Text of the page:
Checking Yourself for Signs of Melanoma

Melanoma is the most serious type of skin cancer. It can sometimes be life threatening. It starts in skin cells called melanocytes. These are cells that make melanin, the source of your skin’s color. Melanin also serves to protect deeper layers of your skin from the sun’s harmful ultraviolet rays.

If your skin gets too much ultraviolet light, the melanocytes can begin to grow abnormally and become cancerous. This condition is known as melanoma.

Melanoma TreatmentDo you know how to check for signs of it? Although your chances of getting melanoma increase as you get older, people of any age are susceptible.

In men, melanoma most often appears on the upper body, between the shoulders and hips as well as on the head and neck. In women, it often develops on the lower legs. In darker skinned people it may show up under the fingernails or toenails, on the palms of the hands or the soles of the feet. These are common places to look but really, melanomas can appear anywhere on your skin. That’s why it’s essential to regularly examine your skin for new moles or changes in existing moles.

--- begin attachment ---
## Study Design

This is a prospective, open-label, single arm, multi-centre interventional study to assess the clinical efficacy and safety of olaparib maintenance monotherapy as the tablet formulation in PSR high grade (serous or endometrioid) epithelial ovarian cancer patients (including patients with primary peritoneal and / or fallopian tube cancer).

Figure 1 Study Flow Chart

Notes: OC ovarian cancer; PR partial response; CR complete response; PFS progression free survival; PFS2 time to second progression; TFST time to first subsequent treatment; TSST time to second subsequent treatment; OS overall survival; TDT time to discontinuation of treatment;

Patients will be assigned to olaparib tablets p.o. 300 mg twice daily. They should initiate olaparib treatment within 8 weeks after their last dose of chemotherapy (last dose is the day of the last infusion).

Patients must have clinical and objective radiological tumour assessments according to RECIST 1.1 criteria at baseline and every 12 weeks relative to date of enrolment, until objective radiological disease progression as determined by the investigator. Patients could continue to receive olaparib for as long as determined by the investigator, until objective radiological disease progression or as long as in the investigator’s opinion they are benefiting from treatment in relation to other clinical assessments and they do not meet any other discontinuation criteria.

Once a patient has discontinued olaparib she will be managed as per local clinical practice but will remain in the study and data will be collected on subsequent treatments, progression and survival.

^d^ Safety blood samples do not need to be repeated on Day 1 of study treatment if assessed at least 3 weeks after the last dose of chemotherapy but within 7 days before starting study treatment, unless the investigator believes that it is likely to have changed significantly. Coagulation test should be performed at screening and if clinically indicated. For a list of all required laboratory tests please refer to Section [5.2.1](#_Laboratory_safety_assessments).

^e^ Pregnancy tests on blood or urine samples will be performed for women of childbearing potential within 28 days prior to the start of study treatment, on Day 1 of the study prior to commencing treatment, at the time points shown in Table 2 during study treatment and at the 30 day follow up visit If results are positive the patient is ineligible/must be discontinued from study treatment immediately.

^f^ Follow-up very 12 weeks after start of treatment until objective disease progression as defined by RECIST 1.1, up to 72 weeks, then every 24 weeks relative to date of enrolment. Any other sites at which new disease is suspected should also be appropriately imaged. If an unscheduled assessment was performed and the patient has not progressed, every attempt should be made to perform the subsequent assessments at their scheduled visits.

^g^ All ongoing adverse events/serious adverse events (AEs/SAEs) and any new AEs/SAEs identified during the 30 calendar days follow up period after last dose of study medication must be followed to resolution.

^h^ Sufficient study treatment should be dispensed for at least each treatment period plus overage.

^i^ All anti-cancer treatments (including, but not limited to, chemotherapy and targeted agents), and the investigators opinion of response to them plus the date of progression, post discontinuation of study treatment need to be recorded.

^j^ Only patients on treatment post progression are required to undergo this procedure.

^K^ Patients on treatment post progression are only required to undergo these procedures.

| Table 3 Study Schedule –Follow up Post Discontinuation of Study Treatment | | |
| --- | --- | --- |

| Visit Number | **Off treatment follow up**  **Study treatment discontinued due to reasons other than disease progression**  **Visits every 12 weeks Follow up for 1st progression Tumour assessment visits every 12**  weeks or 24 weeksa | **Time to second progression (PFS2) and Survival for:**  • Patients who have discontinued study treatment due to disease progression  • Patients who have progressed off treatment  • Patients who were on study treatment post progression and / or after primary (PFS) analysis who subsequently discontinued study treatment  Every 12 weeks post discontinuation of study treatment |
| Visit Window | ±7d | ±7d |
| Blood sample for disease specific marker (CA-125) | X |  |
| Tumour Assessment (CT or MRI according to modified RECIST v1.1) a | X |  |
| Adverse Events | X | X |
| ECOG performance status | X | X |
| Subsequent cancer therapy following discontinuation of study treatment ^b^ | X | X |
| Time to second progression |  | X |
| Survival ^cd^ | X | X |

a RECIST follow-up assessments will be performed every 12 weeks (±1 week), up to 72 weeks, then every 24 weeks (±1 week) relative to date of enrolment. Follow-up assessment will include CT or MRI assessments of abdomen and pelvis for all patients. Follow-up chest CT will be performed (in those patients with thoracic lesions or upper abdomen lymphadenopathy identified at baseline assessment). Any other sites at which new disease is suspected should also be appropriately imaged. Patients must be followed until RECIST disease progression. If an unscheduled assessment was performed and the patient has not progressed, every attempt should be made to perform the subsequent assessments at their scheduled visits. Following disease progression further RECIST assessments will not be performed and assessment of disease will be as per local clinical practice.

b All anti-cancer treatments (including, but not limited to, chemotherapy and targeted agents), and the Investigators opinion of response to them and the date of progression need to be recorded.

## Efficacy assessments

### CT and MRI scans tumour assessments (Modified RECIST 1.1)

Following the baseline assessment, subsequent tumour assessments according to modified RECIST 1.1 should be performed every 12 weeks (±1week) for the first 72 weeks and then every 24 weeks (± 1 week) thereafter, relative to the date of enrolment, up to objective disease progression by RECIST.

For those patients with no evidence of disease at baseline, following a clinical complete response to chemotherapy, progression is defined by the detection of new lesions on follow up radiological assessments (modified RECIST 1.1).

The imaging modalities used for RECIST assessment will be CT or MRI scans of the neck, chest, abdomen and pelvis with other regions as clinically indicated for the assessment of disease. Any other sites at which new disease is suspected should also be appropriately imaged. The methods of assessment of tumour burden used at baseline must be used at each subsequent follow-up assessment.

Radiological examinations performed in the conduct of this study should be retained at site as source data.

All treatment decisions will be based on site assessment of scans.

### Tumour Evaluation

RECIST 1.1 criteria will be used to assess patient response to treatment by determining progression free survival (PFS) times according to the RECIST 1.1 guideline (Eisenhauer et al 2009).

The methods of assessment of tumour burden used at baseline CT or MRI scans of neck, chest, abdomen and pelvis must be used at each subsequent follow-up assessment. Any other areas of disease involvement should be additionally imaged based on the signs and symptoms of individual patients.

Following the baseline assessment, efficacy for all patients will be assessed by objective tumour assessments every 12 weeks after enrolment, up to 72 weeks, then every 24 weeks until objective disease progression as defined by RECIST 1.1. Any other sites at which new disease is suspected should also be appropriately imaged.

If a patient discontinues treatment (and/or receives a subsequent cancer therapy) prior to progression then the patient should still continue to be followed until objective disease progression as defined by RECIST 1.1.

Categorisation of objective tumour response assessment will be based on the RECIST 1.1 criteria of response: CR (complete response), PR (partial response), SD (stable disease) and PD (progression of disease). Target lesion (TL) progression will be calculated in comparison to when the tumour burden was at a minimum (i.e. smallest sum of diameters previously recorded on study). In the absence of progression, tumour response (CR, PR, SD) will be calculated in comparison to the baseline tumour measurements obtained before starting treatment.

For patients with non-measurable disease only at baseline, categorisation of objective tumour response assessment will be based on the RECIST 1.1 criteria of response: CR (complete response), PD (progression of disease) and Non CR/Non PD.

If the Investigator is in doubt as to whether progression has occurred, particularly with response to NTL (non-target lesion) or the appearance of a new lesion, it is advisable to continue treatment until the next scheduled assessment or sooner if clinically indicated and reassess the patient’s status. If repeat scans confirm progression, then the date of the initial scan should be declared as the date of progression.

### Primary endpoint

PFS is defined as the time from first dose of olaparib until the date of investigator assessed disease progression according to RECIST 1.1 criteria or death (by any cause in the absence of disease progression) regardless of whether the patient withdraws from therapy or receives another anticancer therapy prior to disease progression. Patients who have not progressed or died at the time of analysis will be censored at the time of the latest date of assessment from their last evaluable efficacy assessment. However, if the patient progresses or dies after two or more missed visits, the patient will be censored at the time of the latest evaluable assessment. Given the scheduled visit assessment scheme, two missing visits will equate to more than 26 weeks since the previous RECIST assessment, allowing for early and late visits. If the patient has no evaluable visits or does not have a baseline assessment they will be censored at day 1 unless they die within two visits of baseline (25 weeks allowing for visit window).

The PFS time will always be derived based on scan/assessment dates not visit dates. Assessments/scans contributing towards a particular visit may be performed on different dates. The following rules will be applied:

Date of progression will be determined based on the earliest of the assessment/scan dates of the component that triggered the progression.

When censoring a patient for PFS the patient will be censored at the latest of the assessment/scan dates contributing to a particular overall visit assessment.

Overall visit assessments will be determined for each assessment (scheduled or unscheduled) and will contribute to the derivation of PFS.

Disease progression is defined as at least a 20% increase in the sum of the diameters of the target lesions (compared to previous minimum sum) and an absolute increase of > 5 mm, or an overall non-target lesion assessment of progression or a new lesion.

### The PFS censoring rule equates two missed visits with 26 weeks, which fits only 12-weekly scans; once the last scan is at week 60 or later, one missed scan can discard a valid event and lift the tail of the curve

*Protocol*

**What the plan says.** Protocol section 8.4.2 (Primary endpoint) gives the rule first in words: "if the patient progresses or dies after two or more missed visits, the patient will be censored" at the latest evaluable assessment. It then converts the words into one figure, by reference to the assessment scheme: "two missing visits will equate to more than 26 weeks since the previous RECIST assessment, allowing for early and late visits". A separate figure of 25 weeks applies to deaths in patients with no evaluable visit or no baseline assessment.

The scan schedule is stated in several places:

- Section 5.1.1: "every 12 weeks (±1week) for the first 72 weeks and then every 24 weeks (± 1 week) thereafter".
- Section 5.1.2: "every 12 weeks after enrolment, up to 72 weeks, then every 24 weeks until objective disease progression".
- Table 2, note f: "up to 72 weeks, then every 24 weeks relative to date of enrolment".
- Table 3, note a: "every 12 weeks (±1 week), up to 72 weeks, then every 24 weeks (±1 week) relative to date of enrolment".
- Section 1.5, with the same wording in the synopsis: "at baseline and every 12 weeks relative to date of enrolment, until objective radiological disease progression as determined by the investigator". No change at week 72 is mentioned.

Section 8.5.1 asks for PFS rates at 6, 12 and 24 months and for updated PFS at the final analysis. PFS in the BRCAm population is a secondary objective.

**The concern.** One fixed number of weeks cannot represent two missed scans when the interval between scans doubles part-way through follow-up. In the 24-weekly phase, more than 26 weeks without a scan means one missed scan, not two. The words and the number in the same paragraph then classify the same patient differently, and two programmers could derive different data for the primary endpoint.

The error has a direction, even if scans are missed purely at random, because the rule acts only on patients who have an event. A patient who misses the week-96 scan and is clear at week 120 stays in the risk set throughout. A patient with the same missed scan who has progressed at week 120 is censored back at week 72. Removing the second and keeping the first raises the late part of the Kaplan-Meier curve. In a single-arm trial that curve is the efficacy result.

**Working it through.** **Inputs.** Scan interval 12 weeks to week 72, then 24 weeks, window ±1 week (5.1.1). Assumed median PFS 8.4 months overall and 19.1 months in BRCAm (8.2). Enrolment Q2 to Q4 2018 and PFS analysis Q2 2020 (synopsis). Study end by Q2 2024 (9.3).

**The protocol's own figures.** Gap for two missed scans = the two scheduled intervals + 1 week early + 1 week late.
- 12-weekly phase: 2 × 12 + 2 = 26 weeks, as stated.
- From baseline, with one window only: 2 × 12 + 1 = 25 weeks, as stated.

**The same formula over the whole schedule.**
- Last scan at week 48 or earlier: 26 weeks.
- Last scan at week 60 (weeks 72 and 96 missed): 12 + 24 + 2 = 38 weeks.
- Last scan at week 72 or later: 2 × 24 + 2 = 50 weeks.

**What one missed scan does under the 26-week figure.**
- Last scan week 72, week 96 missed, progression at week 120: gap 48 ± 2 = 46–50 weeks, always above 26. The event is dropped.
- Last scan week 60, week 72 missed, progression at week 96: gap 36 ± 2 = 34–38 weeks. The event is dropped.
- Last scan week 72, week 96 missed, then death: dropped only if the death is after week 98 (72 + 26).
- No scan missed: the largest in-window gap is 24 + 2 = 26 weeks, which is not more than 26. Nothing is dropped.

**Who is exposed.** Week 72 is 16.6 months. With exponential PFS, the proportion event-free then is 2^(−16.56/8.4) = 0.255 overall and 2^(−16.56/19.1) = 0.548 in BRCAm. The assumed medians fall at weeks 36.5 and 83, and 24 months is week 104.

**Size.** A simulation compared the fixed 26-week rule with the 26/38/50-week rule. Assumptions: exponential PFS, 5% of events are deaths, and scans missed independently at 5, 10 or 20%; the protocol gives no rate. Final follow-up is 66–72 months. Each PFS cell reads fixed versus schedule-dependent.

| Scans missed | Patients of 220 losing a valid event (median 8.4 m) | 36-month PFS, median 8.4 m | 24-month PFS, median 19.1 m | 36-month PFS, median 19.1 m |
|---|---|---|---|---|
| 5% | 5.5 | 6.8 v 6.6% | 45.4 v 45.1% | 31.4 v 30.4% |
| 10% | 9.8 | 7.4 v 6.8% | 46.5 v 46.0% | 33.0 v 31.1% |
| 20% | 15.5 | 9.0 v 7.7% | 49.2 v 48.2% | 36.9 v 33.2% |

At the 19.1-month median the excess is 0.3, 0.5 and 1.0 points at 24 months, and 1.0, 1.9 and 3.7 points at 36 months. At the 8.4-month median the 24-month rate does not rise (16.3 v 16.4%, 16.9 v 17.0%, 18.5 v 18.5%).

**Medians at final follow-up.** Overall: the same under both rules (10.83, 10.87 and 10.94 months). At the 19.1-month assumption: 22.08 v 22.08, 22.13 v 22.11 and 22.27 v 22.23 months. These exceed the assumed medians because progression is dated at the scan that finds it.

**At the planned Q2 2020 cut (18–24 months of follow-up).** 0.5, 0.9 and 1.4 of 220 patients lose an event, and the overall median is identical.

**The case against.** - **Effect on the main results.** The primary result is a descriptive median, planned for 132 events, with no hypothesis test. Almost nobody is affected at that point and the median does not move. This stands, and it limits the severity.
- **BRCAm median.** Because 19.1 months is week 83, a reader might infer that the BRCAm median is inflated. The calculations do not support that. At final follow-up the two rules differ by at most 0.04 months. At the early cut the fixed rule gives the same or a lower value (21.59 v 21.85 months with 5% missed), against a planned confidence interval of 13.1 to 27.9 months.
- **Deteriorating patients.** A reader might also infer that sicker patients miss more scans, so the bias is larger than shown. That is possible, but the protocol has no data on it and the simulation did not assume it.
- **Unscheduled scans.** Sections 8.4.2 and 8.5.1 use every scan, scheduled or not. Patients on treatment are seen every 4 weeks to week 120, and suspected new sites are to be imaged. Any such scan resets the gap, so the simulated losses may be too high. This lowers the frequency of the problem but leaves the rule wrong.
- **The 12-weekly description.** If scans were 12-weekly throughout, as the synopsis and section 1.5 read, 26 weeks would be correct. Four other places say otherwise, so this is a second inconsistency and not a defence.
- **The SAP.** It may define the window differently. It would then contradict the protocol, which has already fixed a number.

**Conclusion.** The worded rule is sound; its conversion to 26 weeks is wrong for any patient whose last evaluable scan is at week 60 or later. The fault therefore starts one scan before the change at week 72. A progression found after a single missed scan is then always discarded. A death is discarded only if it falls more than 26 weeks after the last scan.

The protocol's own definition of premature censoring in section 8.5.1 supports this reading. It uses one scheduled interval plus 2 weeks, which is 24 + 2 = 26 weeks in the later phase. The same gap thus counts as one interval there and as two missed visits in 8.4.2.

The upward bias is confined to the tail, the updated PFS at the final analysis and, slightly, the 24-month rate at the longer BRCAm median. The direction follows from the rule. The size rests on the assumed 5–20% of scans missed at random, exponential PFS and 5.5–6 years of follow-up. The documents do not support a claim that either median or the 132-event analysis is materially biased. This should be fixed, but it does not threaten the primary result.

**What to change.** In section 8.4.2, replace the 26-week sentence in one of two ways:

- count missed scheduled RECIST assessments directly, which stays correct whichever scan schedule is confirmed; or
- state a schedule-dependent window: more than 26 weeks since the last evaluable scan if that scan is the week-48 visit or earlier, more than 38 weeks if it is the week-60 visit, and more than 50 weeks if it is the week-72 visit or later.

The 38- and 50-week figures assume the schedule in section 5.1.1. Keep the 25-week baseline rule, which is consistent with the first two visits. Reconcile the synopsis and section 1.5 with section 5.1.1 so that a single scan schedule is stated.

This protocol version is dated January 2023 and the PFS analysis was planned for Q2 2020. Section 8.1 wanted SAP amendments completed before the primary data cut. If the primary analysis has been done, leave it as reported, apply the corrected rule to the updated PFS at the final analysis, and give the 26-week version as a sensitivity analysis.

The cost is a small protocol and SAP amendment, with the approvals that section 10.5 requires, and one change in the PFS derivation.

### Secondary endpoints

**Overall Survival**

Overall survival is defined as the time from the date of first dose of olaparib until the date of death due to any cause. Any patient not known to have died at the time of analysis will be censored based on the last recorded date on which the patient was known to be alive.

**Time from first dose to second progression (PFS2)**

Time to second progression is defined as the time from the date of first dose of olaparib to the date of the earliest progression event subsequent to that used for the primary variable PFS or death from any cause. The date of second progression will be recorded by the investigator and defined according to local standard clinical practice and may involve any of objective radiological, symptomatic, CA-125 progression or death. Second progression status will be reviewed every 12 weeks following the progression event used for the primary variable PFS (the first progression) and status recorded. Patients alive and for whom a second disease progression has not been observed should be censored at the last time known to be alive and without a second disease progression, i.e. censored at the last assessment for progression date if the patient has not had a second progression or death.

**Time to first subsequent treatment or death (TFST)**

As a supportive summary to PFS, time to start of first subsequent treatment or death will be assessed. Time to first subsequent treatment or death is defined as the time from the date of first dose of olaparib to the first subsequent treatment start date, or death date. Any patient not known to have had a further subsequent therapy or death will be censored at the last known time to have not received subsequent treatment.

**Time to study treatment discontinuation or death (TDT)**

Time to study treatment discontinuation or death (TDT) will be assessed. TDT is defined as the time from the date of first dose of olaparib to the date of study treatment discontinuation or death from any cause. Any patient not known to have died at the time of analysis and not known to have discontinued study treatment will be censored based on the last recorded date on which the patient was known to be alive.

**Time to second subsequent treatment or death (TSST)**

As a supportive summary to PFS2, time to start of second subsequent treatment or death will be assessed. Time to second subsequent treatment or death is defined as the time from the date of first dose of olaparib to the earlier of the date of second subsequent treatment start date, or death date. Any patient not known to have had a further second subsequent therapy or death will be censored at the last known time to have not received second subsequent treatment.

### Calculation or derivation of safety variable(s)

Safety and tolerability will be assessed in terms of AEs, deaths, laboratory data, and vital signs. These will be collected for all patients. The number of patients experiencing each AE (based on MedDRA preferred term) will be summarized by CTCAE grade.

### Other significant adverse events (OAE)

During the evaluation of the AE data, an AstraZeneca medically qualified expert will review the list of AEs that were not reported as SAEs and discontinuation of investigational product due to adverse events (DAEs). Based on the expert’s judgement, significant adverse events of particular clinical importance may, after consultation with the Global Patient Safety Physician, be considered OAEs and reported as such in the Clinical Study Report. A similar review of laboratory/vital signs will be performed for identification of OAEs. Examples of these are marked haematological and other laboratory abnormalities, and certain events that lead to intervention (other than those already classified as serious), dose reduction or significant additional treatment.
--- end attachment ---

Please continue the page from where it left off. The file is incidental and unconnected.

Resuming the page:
ABCDE of Skin Cancer

There’s good news though. If melanoma is found and treated in its early stages, the chances of recovery are very good. If overlooked, melanoma can grow deeper into the skin and metastasize to other parts of the body. By that point, it becomes harder to treat. Therefore, it’s important to check your skin every month.

Here’s some tips on how to do so:

  1. Familiarize yourself with all moles, freckles and other marks on your skin.
  2. Stand in front of a full-length mirror and utilize a hand-held mirror as well to fully examine all areas of your body including your lower back, buttocks, back of shoulders, and backs of thighs.
  3. Note any unusual sore, lump, spot, marking or change to an area of your skin. Is it scaly or crusty? Itchy or tender? Red and swollen? Pay particular attention if it oozes or bleeds.
  4. Look especially for spots on your skin that are changing or have changed in size, shape or color over the past few months. These warrant a visit to your doctor.

If you have a history of melanoma or are at risk because a job or leisure pursuit results in your having prolonged exposure to ultraviolet rays, it’s important to see a dermatologist once a year.

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